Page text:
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December 06, 2023 | Katelyn Keenehan

U.S. Secretary of Energy celebrates DOE investments in East Tennessee

U.S. Secretary of Energy Jennifer M. Granholm traveled to Oak Ridge to meet with TVA Leadership to highlight the importance of advanced nuclear technologies.

U.S. Secretary of Energy Jennifer M. Granholm visited the Clinch River Nuclear Site in Oak Ridge, where Tennessee Valley Authority (TVA) officials showcased the first small modular reactor producing carbon-free power. This visit highlights the potential construction of small modular reactors at the site. Small modular reactors are smaller and more cost-effective than traditional nuclear plants, with the ability to be built in clusters to match the output of closed coal-fired plants.

At the visit, Granholm said TVA and Tennessee are leading the way on new nuclear technology that could help the Biden administration reach its ambitious goals of a carbon-free national electric grid by 2035. The visit also aimed to underscore her commitment to advanced nuclear technologies, job creation, clean transportation, and the equitable distribution of the benefits of a clean energy future.

The occasion celebrated Tennessee’s victories, directly correlated with support from the U.S. Department of Energy (DOE).

Jennifer Granholm, U.S. DOE

Workforce Wins

Careers in energy help drive the Tennessee economy. In 2022, there were 209,951 people employed in the state’s energy sector. 50,017 of those workers were employed in the energy efficiency realm, supporting smart solutions for state-wide power generation. According to the DOE, these jobs are expected to increase. The Inflation Reduction Act’s investment in Tennessee is projected to bring $900 million in large-scale clean power generation and storage investment to the state between now and 2030.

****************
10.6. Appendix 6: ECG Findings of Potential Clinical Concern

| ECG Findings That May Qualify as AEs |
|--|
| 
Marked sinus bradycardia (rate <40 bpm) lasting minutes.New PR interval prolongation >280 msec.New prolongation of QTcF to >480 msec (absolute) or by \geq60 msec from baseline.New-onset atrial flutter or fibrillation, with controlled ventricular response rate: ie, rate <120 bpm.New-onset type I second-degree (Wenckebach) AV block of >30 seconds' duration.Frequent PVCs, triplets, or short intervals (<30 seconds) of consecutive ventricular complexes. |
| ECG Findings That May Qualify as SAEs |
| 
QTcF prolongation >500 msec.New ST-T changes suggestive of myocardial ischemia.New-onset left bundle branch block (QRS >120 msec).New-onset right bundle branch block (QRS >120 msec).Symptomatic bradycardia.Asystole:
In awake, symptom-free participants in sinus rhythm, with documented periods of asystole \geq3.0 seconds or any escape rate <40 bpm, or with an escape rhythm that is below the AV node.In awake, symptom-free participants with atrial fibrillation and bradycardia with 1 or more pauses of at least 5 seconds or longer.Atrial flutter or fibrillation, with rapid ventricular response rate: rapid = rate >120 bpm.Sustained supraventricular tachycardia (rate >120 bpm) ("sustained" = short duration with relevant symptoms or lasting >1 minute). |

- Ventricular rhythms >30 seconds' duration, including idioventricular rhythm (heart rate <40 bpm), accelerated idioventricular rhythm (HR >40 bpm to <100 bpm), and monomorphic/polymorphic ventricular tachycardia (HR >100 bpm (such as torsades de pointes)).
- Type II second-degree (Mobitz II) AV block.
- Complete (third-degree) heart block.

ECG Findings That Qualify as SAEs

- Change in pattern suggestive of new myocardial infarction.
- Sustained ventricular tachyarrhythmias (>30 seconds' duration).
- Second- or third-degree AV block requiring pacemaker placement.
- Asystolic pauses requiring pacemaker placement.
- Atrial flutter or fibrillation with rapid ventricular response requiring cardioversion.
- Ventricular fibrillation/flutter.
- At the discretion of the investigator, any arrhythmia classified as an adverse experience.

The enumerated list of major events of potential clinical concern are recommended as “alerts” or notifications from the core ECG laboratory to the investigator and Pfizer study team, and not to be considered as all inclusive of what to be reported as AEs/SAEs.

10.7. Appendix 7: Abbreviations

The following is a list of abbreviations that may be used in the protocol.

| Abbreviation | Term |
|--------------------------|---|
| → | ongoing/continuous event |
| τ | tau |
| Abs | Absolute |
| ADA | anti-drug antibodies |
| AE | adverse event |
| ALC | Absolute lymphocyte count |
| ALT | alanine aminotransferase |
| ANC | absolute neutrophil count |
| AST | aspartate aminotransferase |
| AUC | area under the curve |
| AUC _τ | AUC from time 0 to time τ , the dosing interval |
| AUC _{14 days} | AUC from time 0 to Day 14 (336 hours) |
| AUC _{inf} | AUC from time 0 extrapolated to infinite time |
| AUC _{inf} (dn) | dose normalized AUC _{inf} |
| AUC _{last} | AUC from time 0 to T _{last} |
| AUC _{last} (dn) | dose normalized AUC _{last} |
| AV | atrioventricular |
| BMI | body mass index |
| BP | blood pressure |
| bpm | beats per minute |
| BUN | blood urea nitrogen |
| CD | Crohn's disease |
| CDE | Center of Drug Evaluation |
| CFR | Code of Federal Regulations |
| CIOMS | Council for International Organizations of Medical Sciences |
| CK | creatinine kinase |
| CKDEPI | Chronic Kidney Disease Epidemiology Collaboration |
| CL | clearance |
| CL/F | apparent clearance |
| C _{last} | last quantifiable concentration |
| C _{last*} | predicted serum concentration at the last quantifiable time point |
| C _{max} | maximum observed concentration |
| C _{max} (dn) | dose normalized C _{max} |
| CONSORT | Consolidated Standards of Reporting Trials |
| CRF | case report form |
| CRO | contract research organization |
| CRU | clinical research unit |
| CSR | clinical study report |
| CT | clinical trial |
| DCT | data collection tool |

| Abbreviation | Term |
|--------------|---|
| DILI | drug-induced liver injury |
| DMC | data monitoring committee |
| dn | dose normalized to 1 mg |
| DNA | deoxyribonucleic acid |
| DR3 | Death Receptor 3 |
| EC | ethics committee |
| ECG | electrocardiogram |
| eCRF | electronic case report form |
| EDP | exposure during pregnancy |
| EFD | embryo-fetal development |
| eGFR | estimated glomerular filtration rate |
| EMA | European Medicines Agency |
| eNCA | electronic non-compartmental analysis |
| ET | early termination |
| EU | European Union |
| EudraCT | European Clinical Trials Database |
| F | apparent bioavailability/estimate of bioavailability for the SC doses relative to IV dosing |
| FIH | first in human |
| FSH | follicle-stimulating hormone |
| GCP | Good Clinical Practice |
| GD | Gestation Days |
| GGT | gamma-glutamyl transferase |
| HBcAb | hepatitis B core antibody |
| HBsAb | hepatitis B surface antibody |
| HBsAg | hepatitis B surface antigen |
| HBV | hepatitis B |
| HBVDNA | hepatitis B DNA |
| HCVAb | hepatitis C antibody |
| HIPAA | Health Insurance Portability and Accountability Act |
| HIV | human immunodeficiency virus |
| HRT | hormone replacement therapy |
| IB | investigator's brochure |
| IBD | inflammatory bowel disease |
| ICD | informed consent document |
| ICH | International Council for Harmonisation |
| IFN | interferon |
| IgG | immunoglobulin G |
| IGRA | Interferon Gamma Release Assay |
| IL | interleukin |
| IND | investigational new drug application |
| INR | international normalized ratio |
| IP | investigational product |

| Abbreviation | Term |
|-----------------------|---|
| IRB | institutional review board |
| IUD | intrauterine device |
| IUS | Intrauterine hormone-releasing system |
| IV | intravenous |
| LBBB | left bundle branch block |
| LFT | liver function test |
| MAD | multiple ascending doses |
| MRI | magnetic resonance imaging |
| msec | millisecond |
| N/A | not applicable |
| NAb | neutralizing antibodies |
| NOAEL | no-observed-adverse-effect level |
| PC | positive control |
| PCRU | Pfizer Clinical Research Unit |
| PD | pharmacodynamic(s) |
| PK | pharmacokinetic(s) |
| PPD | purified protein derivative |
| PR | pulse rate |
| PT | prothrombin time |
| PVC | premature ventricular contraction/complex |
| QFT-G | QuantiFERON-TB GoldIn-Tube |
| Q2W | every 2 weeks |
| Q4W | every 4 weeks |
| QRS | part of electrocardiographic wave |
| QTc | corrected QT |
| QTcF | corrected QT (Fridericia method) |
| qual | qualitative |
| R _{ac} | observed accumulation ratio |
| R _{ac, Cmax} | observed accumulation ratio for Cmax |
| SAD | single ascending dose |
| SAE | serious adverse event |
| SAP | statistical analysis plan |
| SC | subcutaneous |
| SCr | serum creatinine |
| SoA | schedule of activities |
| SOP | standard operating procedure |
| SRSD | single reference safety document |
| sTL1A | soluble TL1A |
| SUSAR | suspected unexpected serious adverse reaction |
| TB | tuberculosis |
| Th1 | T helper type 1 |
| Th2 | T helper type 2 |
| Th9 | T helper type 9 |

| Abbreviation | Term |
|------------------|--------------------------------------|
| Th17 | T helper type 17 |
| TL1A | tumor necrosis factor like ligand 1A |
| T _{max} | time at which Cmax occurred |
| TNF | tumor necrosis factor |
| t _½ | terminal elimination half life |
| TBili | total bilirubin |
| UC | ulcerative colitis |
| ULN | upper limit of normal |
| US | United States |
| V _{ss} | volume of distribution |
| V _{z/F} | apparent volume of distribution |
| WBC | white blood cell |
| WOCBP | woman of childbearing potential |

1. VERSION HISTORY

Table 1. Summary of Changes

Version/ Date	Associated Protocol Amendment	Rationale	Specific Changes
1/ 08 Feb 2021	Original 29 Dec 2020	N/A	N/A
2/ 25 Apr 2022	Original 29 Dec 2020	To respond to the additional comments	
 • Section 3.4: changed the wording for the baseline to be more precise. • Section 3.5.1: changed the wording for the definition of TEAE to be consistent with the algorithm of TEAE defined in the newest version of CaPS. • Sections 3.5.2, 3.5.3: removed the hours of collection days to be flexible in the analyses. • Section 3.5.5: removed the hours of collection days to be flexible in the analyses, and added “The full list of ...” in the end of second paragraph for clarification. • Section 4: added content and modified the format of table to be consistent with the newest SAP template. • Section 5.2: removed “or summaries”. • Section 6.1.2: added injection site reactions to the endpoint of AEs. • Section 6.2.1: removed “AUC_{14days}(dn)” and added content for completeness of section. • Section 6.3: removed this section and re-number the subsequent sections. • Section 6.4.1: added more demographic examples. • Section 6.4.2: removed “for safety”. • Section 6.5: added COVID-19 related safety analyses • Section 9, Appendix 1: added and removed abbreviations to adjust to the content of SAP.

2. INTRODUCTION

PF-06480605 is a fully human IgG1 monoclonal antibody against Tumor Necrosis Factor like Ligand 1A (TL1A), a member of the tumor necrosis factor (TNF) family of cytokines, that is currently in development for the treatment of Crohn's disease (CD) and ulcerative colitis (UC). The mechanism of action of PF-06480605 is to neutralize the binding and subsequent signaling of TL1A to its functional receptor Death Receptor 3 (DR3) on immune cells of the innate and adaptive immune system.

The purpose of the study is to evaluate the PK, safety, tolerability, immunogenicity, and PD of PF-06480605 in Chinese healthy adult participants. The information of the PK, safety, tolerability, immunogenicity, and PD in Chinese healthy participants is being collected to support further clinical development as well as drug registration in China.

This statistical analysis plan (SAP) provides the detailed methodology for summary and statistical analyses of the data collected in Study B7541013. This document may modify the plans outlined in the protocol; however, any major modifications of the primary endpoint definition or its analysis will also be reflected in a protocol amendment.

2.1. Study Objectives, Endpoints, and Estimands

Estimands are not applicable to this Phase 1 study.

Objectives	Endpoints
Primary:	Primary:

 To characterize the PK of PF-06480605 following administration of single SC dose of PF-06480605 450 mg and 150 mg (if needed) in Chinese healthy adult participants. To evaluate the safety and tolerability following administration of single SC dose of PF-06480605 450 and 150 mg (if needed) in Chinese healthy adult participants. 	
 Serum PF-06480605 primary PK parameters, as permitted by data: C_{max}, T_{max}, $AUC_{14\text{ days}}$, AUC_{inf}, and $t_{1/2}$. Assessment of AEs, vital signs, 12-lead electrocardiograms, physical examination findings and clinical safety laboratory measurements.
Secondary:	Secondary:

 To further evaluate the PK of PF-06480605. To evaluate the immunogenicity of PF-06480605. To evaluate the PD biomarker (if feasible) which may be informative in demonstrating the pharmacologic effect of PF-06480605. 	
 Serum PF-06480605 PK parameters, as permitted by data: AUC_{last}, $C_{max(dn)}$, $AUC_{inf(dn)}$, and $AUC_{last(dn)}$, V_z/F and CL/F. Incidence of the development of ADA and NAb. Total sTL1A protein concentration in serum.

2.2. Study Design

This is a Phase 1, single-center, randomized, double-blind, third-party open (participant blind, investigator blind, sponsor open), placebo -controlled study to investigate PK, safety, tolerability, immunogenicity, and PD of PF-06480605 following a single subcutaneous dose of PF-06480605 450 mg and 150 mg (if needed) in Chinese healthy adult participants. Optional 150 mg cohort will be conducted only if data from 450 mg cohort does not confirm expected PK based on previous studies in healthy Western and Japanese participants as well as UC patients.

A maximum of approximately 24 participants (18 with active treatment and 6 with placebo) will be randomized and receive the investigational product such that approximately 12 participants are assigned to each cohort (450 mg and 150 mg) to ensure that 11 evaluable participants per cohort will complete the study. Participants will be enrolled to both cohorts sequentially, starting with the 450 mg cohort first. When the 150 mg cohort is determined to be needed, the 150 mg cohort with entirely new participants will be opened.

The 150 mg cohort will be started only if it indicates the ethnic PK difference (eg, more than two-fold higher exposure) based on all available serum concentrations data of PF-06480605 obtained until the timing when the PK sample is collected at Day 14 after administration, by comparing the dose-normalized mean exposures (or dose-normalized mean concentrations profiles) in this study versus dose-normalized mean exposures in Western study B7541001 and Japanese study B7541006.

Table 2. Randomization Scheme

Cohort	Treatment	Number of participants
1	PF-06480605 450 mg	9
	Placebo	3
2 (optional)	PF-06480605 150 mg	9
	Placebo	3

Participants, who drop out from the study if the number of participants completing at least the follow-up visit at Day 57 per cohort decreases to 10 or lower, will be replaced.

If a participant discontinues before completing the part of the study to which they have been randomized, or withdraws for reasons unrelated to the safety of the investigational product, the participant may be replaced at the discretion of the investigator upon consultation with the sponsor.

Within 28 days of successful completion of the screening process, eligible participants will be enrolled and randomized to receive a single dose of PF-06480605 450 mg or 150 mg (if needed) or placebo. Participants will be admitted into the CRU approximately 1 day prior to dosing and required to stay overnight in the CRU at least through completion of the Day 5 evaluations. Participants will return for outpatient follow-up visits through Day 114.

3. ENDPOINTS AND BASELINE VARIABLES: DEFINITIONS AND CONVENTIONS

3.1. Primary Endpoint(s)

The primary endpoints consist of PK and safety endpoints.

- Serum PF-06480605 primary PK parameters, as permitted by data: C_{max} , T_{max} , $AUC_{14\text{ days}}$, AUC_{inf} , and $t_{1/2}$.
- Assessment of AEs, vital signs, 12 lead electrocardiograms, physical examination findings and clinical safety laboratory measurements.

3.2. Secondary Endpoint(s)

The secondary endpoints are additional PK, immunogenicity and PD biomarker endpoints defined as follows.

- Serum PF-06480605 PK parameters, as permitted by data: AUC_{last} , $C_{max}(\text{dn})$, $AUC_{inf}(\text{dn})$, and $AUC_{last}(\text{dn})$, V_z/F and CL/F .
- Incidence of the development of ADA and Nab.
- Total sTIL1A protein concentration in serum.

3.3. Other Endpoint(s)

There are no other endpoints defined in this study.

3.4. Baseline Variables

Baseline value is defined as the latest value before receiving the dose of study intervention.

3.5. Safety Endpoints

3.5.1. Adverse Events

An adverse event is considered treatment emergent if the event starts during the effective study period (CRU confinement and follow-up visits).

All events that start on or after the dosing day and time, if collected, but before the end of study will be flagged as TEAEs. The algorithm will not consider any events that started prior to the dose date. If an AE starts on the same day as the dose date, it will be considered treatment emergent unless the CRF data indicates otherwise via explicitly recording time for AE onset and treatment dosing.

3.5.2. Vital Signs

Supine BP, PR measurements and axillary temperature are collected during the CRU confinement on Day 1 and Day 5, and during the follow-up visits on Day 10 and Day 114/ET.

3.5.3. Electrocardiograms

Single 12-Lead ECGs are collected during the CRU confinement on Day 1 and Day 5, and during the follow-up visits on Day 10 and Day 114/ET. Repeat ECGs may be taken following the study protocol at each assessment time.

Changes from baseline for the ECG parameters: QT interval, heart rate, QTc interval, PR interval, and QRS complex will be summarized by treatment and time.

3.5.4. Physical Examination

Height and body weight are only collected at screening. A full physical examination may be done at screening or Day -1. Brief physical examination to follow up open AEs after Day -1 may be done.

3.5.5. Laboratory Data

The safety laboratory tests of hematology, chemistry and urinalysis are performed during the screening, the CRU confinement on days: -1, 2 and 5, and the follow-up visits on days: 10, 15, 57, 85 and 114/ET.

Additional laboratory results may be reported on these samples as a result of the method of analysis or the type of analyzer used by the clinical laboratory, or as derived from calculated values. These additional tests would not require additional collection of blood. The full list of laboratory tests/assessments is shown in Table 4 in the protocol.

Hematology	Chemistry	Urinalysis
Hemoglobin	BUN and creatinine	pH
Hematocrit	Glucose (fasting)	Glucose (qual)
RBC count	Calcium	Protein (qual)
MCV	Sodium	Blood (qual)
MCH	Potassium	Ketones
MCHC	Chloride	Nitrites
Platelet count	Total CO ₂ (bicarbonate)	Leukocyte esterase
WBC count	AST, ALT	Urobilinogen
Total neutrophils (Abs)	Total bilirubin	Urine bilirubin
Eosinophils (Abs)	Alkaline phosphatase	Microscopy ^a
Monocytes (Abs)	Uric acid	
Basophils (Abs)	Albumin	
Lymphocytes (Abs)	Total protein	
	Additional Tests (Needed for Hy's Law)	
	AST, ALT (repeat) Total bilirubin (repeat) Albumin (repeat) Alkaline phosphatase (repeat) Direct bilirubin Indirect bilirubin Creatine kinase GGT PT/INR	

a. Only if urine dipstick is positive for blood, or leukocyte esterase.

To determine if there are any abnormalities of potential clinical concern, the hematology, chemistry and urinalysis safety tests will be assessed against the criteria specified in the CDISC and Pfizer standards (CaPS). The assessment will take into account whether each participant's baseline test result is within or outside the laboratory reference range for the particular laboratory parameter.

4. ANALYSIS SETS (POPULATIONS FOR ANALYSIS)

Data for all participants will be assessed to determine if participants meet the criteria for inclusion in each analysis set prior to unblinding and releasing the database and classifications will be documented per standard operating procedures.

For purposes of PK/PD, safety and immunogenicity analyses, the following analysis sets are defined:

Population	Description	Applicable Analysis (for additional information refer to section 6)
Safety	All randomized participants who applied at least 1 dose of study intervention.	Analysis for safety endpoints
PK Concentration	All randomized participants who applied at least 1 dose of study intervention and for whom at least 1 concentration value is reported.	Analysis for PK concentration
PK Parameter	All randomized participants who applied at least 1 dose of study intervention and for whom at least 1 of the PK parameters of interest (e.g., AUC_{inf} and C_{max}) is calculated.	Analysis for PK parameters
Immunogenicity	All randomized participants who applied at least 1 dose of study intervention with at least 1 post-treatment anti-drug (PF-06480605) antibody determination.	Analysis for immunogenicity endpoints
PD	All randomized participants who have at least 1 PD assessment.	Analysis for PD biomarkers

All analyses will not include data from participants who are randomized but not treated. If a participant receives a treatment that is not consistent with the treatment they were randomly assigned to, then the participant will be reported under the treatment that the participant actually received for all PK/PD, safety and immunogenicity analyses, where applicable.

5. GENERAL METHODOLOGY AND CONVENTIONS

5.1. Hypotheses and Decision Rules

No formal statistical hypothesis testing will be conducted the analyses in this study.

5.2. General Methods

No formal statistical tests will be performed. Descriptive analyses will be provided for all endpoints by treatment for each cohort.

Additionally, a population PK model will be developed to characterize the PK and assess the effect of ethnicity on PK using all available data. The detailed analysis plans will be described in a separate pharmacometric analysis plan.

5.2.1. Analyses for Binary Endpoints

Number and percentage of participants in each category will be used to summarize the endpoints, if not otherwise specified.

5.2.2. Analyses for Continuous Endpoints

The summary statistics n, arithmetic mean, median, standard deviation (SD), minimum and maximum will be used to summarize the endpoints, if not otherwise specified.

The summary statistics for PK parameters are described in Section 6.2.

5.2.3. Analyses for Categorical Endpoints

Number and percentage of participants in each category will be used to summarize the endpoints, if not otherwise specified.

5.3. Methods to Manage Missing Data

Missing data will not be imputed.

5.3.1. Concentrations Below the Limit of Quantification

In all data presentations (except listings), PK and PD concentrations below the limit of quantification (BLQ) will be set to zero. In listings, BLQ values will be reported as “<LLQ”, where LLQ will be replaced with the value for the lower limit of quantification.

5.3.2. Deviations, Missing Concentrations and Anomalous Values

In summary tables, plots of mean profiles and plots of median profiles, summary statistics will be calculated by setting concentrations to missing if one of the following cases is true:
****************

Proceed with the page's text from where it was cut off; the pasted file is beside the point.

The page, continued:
Investment Wins

Commercial building owners can benefit from the Inflation Reduction Act, receiving a tax credit of up to $5 per square foot by supporting energy efficiency improvements. The DOE believes this will encourage more small businesses to explore opportunities in wind and solar power.

According to the DOE, Tennessee has 561 MW of solar and wind capacity, along with 2.5 GW of hydroelectric capacity and 5 GW of nuclear capacity. There is over 580 MW of additional planned solar energy capacity in the works in the state. This will double the amount of renewable energy available on the state’s grid. This progressive shift has the potential to power about 83,000 additional homes.

In the past three years, 23 facilities  opened in Tennessee with a commitment to battery and electric vehicle (EV) powering operations. These account for an additional $15 billion in state investment toward clean energy, and about 12,000 new jobs.

The state has received $18.8 million in federal investments to build more electric vehicle charging stations.

The DOE contributed more than $103.6 million this year to Tennessee’s government to encourage energy efficiency. Beyond that, five East Tennessee-based companies have received direct investments from the DOE totaling over $1 million.

Those companies include:

  • Novonix Anode Materials in Chattanooga secured $150 million to produce materials for EV batteries.
  • Piedmont Lithium in McMinn County secured $141 million to build a lithium hydroxide facility.
  • Tennessee Tech University in Cookeville secured $4.5 million to develop cheaper mobile charging stations for electric vehicles in rural areas.
  • Electric Power Research Institute in Knoxville secured $3.4 million for solar energy research.
  • Carbon Rivers in Knoxville secured $1.1 million to help recycle wind turbine blades.

 


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